A comment that this session ‘Going Home: Belonging, Family and Food’ at the SWF was “up there with some of the most stimulating sessions I attended at the festival” summed up the quality of the discussion and the engagement of the audience at this sold-out session with Debra Jopson, Beth Yahp and Adam Aitken. The Sydney-based authors on this panel were a pleasure to facilitate.
Their latest books could almost be described as political histories even though two are memoirs and one is a novel. They are full of journeys, fascinating facts, family and sensory depictions of home and place. Perhaps surprisingly, they are as much about Australia as they are about Lebanon, Malaysia and Thailand.
Debra Jopson is a journalist. She’s been an investigative reporter, focusing on social and Aboriginal issues. She has won the prestigious Walkley award for journalism and Human Rights Commission honours.
There’s been lots of media interest in Debra’s debut novel, Oliver of the Levant which draws on Debra’s experiences of living in Beirut for two years as a young adult during the start of the civil war in Lebanon in the 1970s.
Her protagonist Oliver is a multifaceted 15 year old who desperately seeks a parent to love him and give him boundaries.
He runs wild in Beirut.
His attempts to romance an older Lebanese girl and his fascination with making bombs have explosive consequences.
Beth Yaph grew up in Malaysia and lived in Paris for five years, as well as in Australia. She’s part Thai, part Chinese and part Eurasian but even that’s not an completely accurate description of her heritage.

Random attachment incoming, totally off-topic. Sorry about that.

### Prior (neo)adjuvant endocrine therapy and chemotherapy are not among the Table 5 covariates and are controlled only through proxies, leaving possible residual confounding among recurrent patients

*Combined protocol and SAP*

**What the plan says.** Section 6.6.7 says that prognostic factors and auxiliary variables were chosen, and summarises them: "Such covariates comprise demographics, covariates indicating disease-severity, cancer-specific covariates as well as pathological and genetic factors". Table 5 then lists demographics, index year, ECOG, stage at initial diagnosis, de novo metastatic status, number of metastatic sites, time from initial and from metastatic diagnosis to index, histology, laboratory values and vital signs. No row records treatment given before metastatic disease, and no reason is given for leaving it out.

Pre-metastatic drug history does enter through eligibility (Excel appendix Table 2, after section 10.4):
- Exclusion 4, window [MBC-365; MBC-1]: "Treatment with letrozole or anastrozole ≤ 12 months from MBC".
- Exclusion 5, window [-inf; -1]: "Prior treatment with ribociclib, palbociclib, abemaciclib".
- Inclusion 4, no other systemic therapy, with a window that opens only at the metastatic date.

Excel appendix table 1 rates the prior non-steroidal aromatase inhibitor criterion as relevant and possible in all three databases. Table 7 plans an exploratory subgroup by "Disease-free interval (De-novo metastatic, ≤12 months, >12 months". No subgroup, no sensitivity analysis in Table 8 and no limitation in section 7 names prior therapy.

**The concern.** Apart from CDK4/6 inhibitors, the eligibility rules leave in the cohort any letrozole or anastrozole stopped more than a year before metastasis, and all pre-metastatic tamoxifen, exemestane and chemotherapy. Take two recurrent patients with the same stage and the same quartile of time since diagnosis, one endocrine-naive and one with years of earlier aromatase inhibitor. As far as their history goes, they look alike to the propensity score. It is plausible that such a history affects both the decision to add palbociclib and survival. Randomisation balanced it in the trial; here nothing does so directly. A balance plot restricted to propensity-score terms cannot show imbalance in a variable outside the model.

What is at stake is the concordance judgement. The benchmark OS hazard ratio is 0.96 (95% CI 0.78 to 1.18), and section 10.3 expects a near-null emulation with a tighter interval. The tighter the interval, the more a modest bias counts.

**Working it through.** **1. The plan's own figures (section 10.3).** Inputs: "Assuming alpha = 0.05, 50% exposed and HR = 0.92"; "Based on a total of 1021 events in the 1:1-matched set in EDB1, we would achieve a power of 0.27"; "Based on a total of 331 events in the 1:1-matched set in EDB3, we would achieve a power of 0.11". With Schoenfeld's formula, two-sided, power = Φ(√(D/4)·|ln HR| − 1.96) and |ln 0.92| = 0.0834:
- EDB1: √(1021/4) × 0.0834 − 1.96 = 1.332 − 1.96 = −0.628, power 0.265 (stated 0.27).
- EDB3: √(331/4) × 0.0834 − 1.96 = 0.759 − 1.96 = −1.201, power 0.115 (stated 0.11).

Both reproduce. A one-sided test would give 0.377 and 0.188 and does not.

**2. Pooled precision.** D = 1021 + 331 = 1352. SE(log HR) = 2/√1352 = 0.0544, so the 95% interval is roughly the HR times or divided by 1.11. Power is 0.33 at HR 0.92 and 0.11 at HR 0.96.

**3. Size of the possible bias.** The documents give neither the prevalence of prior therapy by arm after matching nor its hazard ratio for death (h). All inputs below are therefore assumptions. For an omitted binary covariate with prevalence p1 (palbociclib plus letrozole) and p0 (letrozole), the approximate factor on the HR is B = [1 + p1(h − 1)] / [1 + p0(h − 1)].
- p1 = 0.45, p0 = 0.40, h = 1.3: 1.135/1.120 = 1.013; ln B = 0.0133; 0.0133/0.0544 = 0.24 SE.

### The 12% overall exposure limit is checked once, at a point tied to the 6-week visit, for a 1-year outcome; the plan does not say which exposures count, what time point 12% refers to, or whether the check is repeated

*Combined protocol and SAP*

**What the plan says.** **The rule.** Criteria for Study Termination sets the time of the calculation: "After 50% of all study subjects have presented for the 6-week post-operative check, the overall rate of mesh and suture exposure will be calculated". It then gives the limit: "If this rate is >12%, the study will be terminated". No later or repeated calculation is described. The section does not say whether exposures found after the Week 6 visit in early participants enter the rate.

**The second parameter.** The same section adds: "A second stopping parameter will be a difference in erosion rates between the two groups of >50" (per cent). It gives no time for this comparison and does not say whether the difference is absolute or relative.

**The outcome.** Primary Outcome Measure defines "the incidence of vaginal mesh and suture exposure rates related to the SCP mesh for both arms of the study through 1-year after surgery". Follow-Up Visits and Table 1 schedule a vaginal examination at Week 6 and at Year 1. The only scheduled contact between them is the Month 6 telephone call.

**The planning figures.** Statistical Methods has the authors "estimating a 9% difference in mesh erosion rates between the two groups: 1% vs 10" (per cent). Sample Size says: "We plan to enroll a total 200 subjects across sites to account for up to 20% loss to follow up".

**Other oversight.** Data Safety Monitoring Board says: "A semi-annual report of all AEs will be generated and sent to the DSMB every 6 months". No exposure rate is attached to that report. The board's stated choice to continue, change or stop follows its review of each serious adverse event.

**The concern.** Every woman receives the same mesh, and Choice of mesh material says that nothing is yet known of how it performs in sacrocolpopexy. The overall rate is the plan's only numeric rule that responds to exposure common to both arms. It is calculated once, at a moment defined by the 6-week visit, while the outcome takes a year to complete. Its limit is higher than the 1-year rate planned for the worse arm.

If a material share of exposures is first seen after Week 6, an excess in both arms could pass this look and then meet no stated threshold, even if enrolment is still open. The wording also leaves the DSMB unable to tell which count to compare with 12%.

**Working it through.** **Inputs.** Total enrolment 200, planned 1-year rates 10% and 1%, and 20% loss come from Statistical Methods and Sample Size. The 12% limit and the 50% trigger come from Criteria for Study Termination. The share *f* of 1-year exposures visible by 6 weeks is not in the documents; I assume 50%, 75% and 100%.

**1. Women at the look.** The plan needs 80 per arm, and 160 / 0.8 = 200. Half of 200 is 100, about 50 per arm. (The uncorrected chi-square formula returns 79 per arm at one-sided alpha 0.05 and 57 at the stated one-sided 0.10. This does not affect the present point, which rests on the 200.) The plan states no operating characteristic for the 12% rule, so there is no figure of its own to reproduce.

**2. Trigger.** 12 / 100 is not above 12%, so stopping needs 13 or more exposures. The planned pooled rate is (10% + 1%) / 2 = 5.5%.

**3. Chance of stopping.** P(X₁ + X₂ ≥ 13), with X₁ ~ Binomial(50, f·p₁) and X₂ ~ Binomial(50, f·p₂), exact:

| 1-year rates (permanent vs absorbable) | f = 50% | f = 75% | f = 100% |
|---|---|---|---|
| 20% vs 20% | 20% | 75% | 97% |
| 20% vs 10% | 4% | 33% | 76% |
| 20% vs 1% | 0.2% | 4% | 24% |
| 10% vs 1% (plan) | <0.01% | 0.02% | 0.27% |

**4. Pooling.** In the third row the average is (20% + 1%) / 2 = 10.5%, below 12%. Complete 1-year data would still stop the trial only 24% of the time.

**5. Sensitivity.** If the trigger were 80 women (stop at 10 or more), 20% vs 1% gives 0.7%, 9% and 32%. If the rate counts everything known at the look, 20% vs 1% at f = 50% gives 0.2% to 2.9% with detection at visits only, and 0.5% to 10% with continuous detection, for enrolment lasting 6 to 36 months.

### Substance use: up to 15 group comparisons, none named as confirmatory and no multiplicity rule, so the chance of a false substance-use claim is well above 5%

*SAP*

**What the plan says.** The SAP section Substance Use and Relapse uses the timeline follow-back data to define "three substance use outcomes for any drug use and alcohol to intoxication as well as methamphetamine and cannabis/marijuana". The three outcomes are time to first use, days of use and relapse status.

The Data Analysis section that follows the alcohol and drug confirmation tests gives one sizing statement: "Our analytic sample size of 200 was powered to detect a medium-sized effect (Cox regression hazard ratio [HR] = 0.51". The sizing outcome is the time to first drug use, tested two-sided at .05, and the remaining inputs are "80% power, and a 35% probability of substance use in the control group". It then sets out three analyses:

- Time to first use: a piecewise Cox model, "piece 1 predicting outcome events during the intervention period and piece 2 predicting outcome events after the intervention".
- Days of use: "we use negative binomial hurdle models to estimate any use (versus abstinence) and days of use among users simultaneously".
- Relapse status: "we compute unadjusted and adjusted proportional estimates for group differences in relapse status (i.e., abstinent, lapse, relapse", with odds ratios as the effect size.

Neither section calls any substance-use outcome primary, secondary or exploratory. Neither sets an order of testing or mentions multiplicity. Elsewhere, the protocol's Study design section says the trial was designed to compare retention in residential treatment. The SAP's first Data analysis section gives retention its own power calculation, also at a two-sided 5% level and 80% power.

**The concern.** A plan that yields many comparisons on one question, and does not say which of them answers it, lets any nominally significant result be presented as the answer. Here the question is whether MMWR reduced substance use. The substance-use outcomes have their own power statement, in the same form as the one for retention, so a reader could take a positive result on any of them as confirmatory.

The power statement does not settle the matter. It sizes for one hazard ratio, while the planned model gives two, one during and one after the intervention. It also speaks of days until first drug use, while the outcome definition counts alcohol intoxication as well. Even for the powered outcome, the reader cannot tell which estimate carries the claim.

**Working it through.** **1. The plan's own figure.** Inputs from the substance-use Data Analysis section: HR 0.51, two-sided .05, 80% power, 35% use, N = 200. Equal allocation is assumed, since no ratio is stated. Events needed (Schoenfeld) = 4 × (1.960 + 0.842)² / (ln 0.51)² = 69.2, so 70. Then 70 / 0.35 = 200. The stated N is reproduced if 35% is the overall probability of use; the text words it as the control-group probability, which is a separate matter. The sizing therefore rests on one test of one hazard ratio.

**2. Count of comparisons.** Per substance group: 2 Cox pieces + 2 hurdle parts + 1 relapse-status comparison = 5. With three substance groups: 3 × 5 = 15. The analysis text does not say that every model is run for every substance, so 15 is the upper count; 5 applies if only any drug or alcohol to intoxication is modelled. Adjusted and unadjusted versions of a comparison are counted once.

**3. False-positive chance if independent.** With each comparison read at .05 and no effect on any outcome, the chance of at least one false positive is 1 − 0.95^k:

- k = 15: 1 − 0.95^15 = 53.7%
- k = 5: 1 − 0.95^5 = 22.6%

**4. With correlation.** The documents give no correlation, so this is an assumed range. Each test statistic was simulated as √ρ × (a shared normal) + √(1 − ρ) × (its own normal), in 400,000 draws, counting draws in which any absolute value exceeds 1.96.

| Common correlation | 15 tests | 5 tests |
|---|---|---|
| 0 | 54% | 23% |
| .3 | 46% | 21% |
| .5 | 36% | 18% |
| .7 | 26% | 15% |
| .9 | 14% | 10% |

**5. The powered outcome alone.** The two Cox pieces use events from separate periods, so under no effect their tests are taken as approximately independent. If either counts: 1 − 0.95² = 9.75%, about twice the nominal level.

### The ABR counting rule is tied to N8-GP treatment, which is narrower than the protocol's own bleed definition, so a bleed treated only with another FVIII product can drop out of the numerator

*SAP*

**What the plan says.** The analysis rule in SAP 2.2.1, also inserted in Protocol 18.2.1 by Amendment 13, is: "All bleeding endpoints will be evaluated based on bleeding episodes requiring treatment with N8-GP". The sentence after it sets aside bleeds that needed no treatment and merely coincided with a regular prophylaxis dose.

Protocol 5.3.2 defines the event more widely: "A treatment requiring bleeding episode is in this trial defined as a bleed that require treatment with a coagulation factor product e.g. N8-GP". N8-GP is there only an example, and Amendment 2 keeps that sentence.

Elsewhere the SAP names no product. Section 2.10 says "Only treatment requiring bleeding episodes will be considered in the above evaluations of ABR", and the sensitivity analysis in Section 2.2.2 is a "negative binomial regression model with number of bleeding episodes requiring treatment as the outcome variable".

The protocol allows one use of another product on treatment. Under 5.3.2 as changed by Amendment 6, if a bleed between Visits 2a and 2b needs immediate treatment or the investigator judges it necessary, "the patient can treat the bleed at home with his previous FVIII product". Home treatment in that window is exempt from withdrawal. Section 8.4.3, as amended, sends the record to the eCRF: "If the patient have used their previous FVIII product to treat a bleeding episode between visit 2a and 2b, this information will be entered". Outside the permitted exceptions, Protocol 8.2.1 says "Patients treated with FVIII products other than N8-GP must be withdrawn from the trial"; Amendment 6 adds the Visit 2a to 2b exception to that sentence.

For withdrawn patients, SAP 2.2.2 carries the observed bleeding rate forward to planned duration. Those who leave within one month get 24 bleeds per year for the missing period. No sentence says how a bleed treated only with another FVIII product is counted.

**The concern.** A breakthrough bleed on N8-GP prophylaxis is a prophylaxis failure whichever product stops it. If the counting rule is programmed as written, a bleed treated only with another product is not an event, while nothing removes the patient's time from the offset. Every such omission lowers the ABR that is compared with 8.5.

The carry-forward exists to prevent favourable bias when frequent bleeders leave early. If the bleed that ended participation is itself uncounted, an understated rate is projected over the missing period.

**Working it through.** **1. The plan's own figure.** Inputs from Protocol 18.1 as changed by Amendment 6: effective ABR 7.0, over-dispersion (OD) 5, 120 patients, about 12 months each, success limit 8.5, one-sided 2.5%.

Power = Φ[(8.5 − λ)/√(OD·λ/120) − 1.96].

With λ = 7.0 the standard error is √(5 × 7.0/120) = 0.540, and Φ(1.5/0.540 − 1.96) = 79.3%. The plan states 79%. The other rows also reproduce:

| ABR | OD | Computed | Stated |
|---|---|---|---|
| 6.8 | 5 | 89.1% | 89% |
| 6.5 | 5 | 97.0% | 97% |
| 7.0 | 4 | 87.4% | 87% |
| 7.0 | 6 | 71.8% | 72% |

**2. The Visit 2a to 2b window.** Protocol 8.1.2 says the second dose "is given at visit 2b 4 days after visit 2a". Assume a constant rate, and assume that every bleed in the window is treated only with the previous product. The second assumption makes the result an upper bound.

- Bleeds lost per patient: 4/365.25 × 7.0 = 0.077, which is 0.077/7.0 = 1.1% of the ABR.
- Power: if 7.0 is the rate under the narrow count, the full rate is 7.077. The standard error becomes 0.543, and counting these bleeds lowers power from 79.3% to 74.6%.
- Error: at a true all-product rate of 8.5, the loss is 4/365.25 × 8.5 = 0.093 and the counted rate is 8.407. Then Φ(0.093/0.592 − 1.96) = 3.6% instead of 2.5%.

She studied Communications at UTS and has worked as an editor and teacher of creative writing at university level. She is an accomplished presenter, formerly hosting a travel program on ABC Radio National.
I first knew of Beth’s work through her novel The Crocodile Fury and her interest in music, explored in her memoir, has been showcased by the libretto she wrote, Moon Spirit Feasting.
Her memoir Eat First, Talk Later describes a road trip with her elderly parents trying to retrace their honeymoon trip. There are many diversions along the way – literal changes of direction – as well as diversions into the near past of Beth’s childhood and further back into her parents’ youth and the history of Malaysia.
His Australian father worked in advertising and became a landscape architect and gardener.
His Australian grandfather was a soldier.
His mother was a beauty and university student from Bangkok.
His Thai grandfather was a governor’s deputy and his great-grandfather a fortune-teller and magician.
His Thai grandmother had nine children and loved chewing betel nut.
Adam was born in London. He lived in Thailand, Malaysia & Australia. As a young man he returned to Thailand to become ‘a real Thai’.
He studied English literature at Sydney University and now works as a researcher in writing at UTS. I first became aware of Adam’s work when I was promoting the poetry anthology he co-edited, Asian Australian Poets.
His memoir One Hundred Letters Home is a very frank depiction about his family and his life as the offspring of parents from Australia and Thailand.
It was quite a tricky brief to combine two memoirs set mainly in Asia and a novel about a boy in Lebanon but a synergy happened on stage and discussion flowed. Thanks to Adam, Debra and Beth.